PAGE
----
2018: Poll year with a difference . . . Commodities availability sustained . . . Less political disturbances . . . US Dollar needs to be quarantined

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President Mnangagwa

Hebert Zharare
One and a half weeks before the country conducts one of the polls to be remembered as a game changer in Zimbabwe, there are intriguing developments unfolding that have never been experienced in the history of recent plebiscites.

The majority of stakeholders responsible for polls conduct are unanimous that so far so good.

Shortly after reading “so far so good,” no doubt there are many who will become slightly confused as to the direction and complexion of this argument.

Indeed, this is not the first time the country has held such watershed plebiscites as and when they become due according to the dictates of the country’s national constitution, several have been conducted.

Interestingly this time around, 23 presidential candidates have registered with the Zimbabwe Electoral Commission (ZEC) to participate in the forthcoming harmonised election.

However, indications are the battle lines are drawn between revolutionary party Zanu-PF leader Emmerson Mnangagwa and MDC Alliance representative Nelson Chamisa.

Mr Chamisa

The other presidential hopefuls if the truth is to be said, are just there to split votes, maybe, in the process spoil other candidates’ chance to garner 50 percent plus one vote of the total vote cast to claim victory in accordance with the national constitution.

However, plainly speaking, there are intriguing developments that characterise this period running to the July 30 harmonised elections that many Zimbabweans have experienced.

Zimbabweans should not be blamed if they are persuaded to believe that maybe, former president Mr Robert Mugabe, might have been responsible for some of the misfortunes that befell the country every time there was a national election of this magnitude.

Basic Commodities Availability

In recent years the business sector has been slammed for pursuing a political agenda working with opposition parties to create an artificial shortage of basic commodities in the country ahead of national elections.

There has been a sustained trend in previous poll years where basic commodities such as mealie-meal, cooking oil, sugar, rice among others including fuel, disappeared from shop shelves, with businesspeople giving non-economic fundamentals to justify the shortage.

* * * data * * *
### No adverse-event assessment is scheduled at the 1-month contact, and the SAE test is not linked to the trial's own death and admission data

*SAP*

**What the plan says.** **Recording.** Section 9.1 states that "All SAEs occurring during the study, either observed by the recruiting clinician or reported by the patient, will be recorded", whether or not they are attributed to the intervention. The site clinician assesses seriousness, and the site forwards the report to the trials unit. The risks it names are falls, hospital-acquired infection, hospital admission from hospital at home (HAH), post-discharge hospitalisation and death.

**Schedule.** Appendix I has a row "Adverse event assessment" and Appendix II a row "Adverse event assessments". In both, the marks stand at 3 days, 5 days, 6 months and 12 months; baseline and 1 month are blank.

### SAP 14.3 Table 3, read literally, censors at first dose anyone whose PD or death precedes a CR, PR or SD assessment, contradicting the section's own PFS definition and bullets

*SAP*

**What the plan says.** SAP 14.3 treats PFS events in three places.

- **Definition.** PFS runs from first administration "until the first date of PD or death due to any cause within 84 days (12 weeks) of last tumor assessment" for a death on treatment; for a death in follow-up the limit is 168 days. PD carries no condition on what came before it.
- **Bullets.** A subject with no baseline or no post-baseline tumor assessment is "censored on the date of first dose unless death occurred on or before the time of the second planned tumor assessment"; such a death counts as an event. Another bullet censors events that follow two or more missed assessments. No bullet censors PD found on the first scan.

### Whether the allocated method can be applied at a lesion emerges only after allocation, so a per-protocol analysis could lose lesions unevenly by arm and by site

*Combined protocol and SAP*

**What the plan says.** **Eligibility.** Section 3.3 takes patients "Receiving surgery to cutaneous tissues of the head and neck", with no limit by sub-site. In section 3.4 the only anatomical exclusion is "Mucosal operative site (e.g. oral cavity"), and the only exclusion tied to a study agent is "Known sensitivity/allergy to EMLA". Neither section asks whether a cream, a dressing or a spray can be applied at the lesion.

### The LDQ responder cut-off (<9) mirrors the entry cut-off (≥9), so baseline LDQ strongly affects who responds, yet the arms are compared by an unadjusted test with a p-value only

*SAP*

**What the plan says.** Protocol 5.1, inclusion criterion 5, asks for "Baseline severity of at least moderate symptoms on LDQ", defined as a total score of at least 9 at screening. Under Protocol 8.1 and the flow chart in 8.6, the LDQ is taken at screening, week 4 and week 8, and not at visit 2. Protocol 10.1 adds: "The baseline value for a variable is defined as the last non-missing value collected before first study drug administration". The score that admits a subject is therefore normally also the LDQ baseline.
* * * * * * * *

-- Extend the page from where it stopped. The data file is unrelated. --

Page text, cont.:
The country had reached a situation where ordinary people dreaded national elections as they had become synonymous with many ills including food shortages. In the process small businesses still battling to establish firm roots went under — so unfortunate. However, this election period is different as no cases of shortages have been reported so far save for some cases of erratic fuel supply in some areas that have been attributed to logistical challenges. Otherwise the run up to July 30 harmonised elections actually coincided with the opening of new companies among them Varun Beverages (Pepsi,) a scenario that has triggered downward movement of prices of beverages.

The Zimbabwe National Chamber of Commerce chief executive Christopher Mugaga, agreed this time unlike previous polls there was sustained supply of nearly all commodities.

He attributed the obtaining situation to market confidence and a political set up that has demonstrated willingness to listen to the concerns of the industry. It therefore, means Zimbabweans in general, the business community, donors and the diplomatic community had problems with the leadership style of former president Mugabe, hence the sabotage that followed.

Said Mugaga: “The availability of products on the market might mean imports which means we are thriving on borrowed economy. It might also mean trade policies that are desired such as SI 64, but still that brought the challenge of goods smuggling. Generally the availability of the products entails market confidence with the system and the political set obtaining in the country.”

Currency Challenges

The country is operating on a basket of multiple currencies with the most preferred ones being the US dollar, South African rand and the local Bond Note. All has not been well with the $500 million Bond Notes backed by the Afreximbank facility having disappeared from nearly all banks and are now awash on the unofficial market.

The companies are now queuing at the Reserve Bank of Zimbabwe to receive foreign currency, but the bank operates on a priority list basis meaning those deemed not essential might spend longer period on the queue, resulting in some of them getting foreign currency from the open market for higher premiums of up to 80 percent.